Source: Valley Roadrunner

Mutually exclusive ideas


August 14, 2013

You can be a reasonable person and support the Accretive Group’s proposed Lilac Hills Ranch and its 1,700 plus homes that would be dropped down near the I-15 Corridor into the middle of formerly agricultural land like a small pig dropped into the gullet of a python.

You can be a reasonable person and not see any threat posed to Valley Center’s way of life by those houses.

You can be a reasonable person and not care anything at all about the County’s General Plan or the Valley Center Community Plan (the latter being part of the former) and whether or not certain developments fit into its parameters.

But, says the Valley Center Planning Group, you cannot be a reasonable person and logically support both the General Plan and the Accretive project. This would be like holding two mutually exclusive beliefs simultaneously. Matter and antimatter cannot occupy the same space without producing catastrophe. The General Plan, as written, cannot accommodate Lilac Hills Ranch without some procrustean exertions. In those lovely words from the Vietnam War, the County would have to destroy the General Plan in order to save it if it chooses to allow Accretive to bust open the plan so soon after it has been adopted.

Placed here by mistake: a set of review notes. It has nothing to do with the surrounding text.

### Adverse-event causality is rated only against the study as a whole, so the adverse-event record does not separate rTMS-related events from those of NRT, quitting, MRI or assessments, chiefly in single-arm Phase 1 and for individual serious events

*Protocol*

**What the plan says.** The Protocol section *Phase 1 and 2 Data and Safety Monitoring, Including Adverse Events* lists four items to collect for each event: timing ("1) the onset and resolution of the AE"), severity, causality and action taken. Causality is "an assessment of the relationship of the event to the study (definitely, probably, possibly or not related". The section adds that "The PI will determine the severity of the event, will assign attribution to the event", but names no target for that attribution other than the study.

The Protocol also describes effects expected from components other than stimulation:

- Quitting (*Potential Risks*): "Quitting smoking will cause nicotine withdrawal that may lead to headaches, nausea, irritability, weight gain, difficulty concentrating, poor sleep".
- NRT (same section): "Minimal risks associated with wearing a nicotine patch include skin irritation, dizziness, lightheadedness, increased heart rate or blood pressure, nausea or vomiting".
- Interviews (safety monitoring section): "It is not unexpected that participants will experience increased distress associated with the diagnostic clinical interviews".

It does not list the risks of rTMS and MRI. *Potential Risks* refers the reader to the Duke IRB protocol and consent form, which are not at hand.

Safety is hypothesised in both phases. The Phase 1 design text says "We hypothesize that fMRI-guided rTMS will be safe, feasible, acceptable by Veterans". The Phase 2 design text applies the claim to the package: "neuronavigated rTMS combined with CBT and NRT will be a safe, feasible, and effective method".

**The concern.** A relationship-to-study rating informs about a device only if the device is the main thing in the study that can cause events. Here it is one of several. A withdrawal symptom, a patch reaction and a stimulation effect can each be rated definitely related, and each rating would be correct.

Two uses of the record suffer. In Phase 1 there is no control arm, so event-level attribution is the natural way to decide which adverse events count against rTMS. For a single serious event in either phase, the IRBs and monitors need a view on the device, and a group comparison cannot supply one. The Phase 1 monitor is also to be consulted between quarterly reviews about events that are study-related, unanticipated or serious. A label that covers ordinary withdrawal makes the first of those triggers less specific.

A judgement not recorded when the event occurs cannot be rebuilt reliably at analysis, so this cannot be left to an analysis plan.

So the planning group says, any way.

In its comments, the group says, “The project’s specific plan threatens to overturn virtually every element in the County’s new General Plan adopted in 2011 after 12 years of discussion, compromise and community involvement, nearly $20 million in government expenditures and countless hours of effort on the part of local citizens.”

Since I opposed and continue to oppose the General Plan as a giant transfer of wealth from one group of landowners to another this argument doesn’t cut a lot of mustard with me. But it ought to with the Board of Supervisors, since it is their General Plan, after all. We should not forget that there are only five people whose opinions on this project matter a whit, and one of them long ago made up his mind.

Maybe the supervisors who haven’t made up their minds should take a hard look at the “holes” that the planners have uncovered in Accretive’s draft environmental impact report. This lack of attention to detail by the County staff would infer that staff knows that “the fix is in” on the Accretive project.

What say you, supervisors? Is the fix in?